A relocation plan aimed at reducing the elk herd in Wind Cave National Park and building elk numbers nearby has some critics worried about the spread of chronic wasting disease.
Wildlife officials at Wind Cave and adjoining Custer State Park are cooperating on a plan to use helicopters in early March to push hundreds of elk out of Wind Cave, where they have outgrown available habitat. The plan is to reduce the number of elk in Wind Cave and bolster the elk population in the adjoining national forest and Custer State Park, where the elk herd has dropped.
It is considered a win-win plan by those involved, but it worries critics who include former state Game, Fish & Parks Department wildlife specialist John Wrede of Rapid City. And chronic wasting disease is at the heart of that worry.
Wind Cave has been in a troubled area for the fatal brain disorder affecting elk and deer since a CWD-infected captive elk herd on private land adjoining the park had to be destroyed in the 1990s.
CWD apparently spread from that captive herd into wild elk in the park, causing a problem there that, based on limited data, appears to produce higher rates of infection in elk than elsewhere in the Black Hills.
"When considering just elk, the prevalence rate in and immediately around Wind Cave is far greater than anyplace else in South Dakota," Wrede said. "In fact, you could put Wind Cave directly in the center of what could easily be referred to as an endemic area, where managers and epidemiologists should be trying to figure out how to keep the area from growing larger."
Forcing hundreds of elk out of the park seems to work against such containment, Wrede said.
Wind Cave wildlife officials argue that a drive is unlikely to cause a significant increase in CWD elsewhere in the Black Hills. They also point out that the elk herd in Wind Cave is thriving in spite of CWD, to the point where the reduction plan was needed.
And the higher rates of CWD in the park's elk herd should be kept in perspective, said park biological science technician Duane Weber and natural resource manager Greg Schroeder.
They admit that the numbers of infected elk appear startling, based on limited survey results. Out of 140 elk tested in the park since 1998, 45 have tested CWD positive.
But there's a catch. Those were not random tests. They were tests on elk that were either dead or sick, unlike the more random testing done elsewhere in the Black Hills by GF&P, primarily from elk shot by hunters.
Those test results, based on 15 years of sampling, indicate a CWD infection rate throughout the Hills in deer and elk of slightly less than 1 percent. But comparing the two types of tests isn't fair, Weber said.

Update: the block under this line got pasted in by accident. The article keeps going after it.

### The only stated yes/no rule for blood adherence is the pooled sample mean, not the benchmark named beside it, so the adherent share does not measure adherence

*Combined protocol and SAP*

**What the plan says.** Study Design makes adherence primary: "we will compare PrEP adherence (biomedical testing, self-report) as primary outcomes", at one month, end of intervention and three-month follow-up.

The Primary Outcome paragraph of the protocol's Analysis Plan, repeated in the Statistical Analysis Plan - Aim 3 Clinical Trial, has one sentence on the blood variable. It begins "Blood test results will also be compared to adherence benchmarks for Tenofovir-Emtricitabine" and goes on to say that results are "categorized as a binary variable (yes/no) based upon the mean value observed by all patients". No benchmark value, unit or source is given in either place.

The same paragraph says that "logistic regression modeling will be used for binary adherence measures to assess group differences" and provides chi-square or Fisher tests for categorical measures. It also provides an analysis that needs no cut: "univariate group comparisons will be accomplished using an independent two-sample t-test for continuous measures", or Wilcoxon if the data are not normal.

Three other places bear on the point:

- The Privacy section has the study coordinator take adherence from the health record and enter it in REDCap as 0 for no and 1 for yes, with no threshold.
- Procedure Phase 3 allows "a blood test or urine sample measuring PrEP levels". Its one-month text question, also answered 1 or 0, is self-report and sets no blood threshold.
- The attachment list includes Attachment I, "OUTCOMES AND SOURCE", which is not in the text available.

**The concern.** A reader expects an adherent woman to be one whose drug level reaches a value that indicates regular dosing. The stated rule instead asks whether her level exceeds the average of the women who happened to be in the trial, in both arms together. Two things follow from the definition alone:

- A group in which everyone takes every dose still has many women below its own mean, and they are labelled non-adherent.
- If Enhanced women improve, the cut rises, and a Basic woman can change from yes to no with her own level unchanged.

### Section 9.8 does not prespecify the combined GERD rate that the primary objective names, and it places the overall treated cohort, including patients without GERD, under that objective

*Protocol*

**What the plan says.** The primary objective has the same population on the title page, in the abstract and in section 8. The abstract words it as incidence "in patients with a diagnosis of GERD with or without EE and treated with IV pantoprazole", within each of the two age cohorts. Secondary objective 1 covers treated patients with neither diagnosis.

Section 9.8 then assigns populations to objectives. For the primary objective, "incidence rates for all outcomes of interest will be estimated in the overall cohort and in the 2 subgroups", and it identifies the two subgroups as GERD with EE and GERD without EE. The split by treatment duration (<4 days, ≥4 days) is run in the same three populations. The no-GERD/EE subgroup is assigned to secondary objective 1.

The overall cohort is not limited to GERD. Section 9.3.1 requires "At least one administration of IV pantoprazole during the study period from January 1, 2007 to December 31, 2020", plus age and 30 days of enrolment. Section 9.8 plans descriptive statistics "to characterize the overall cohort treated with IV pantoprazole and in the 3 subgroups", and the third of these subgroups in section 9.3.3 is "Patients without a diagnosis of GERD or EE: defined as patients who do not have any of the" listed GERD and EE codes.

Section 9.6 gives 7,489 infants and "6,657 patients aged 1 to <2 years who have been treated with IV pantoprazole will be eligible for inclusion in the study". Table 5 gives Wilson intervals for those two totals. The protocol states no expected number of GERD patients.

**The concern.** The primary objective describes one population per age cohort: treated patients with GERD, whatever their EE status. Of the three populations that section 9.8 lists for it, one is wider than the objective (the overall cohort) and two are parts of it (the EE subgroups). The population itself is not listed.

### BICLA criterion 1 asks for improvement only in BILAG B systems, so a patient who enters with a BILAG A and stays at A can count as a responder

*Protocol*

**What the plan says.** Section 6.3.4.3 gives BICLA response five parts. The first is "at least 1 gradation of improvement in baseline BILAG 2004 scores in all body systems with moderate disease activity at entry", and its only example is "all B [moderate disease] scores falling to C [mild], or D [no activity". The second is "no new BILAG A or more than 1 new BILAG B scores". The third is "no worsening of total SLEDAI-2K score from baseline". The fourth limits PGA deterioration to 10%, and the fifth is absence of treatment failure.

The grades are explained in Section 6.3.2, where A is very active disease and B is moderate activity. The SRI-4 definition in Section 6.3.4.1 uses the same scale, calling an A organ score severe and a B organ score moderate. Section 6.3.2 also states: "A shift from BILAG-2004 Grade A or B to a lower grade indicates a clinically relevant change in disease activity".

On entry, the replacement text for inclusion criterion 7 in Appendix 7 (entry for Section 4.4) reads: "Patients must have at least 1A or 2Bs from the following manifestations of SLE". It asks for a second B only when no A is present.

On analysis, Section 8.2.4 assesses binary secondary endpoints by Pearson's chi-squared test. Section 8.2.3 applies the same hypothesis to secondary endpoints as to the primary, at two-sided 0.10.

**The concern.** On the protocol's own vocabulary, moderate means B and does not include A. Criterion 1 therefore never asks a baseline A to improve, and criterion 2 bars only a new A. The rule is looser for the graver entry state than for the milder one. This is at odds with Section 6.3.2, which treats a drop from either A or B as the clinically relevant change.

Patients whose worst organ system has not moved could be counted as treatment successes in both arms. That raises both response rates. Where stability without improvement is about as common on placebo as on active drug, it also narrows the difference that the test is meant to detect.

"The animals we test are either sick and we suspect chronic wasting and we shoot them, or they've already died and we test them," Weber said. "So it's way higher. Comparing our tests to the state's results is apples and elephants."
It's difficult to know what a more random testing system would show, since Wind Cave doesn't allow hunting within park boundaries.
"In a nutshell, we don't have a very good handle on what our prevalence is, whether it's higher or lower overall," Weber said.
The closest study Wind Cave has to the more random state surveys was a 3-year mortality study based on elk fitted with tracking collars. It indicated that 3 percent of the collared elk that died were CWD infected. For perspective, that was the same rate as those determined to have been killed by mountain lions in the park.
Hunter mortality on those collared elk was 6 to 7 percent, on animals that migrated outside the park during the hunting season, Weber said.
Weber and Schroeder said it should also be noted that Wind Cave elk have been moving in and out of the park for years. Portions of the herd have moved over low spots in fences to reach federal or private forest for calving season, Weber said.
Recent upgrades give Wind Cave officials more control over when and where elk leave and return to the park.
Wrede is pretty sure the Wind Cave rates are higher, regardless of variations in testing protocol. The CWD problem in the Black Hills pretty clearly began with the captive elk herd near Wind Cave and spread into the wild elk in the park and then beyond, he said.
"There may be a better than fair probability that, at least in the case of elk, animals historically testing positive for CWD had origins in Wind Cave National Park," Wrede said.
The issue isn't lost on John Kanta, GF&P regional wildlife manager in Rapid City. He noted that elk have migrated in and out of Wind Cave for years but also said the helicopter drive will get into parts of the population that tended not to leave the park. And now they will.
"We're certainly going to be pushing some animals into areas where they haven't been before, from a place where there has been a higher prevalence of the disease," Kanta said."That's certainly a concern that we've discussed among the staff."
Even so, Kanta doubts the CWD impacts outside the park will be dramatic. And he said the upside of redistributing elk will benefit Wind Cave wildlife and habitat management and hunters and wildlife watchers outside the park.
Building the herd in Custer State Park, where limited elk hunting is typically allowed, and on U.S. Forest Service land nearby will benefit elk hunters and elk watchers, Kanta said.
Weber said the positive side of the plan is big.
"We don't know exactly what's going to happen when these elk go out," he said. "But we think the benefit of this project far outweigh any detriments we might see."